/epale/nb/file/supported-online-learning-enhancing-student-experiencepngSupported Online Learning: Enhancing the Student Experience.png
The following article is the first in a series of three which will explore the issue of student retention in Higher Education and consider the approach taken by one online provider in the UK.
Isolation, engagement and retention
As an online provider, the Interactive Design Institute (IDI) is acutely aware of the problems associated with student retention. This is traditionally a major source of concern for distance learning institutions and, more recently, those involved in the delivery of early versions of the MOOC would no doubt agree.
Over the last three years, the company has undertaken a programme of initiatives intended to address issues such as student isolation, engagement and retention. The purpose of this article is to describe our aims, outline our actions and share the conclusions we have drawn as we approach the final stages of a three-year project.
Quantify the problem, create the solution
In May 2015, it was stated in Ed Tech that the National Student Clearinghouse had reported that of the “2.9 million first-time degree seekers who started in the 2009 cohort, just 53 percent completed a degree at any institution within six years”.
At a stroke, retention became one of the most visible and hotly debated issues in higher education worldwide. Many institutions were quick to seek solutions by integrating available technologies within failing strategies as opposed to developing robust retention strategies first, and then employing the IT systems that would facilitate them.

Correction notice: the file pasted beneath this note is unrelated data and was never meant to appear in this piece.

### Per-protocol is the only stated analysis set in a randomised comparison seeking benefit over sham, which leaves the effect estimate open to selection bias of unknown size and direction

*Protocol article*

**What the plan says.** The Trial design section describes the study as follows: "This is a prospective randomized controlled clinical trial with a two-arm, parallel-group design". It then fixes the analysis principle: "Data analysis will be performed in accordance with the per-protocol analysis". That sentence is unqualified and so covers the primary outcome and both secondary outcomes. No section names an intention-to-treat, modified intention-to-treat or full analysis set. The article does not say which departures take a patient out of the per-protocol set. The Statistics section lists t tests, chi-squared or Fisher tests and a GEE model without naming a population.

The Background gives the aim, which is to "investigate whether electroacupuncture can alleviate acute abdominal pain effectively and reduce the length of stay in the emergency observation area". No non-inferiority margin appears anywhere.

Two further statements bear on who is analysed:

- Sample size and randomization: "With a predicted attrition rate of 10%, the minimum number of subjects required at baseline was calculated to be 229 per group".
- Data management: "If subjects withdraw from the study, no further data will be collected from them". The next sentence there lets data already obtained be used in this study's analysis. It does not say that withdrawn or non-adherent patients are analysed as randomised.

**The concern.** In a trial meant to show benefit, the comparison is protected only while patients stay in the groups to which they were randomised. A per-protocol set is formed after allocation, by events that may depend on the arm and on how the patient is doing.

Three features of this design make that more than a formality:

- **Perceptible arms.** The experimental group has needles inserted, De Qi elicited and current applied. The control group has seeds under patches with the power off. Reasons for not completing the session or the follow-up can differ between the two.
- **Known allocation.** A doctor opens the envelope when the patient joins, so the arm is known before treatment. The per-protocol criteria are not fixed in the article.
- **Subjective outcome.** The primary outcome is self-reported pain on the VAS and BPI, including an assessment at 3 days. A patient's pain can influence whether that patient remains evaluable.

Developing a retention strategy based on technologies comprises not just those involved in enrolment working with internal teams or external providers to facilitate the student experience, but with all staff who engage with the learner across the entire student experience.
From the point of enrolment, the learner must experience a caring and inclusive culture designed to support them in all aspects of their academic and pastoral activities. This culture should include a diagnostic element; enabling problems to be identified quickly and discreetly and appropriate remedial action taken as required. Opportunities for students to communicate with their peers in a variety of academic and recreational settings should be provided with emphasis placed on the creation of community, safety and responsibility.
New and emerging technologies are providing innovative tools that are increasingly delivering, previously unimagined, educational experiences for the contemporary student. However, while these technologies offer unprecedented levels of access, more flexibility of modes of study, greater functionality and faster processes, they do not necessarily enable learning or facilitate peer-to-peer relationships. Learning involves much more than the memorising and regurgitation of information, and meaningful interaction requires more than the setting up of online forums.
If we use IT systems with the aim of encouraging our students to engage with the learning process and remain engaged up to and including the point at which they graduate, we must take care to provide a vehicle that also allows them to absorb information, deduce, evaluate and articulate theories, evaluate and apply concepts, and acquire the cognitive processes that support these skills.
Within education in general, and the process of teaching and learning specifically, technology alone will not and cannot provide solutions to problems such as improving access, supporting delivery, enabling learning and improving student retention.
Michael Stewart has extensive experience in the writing, directing and delivery of education programmes across a range of media. More recently as a member of the board and management team of the Interactive Design Institute, Michael has fulfilled a wide variety of functions including the development of pedagogy for online delivery.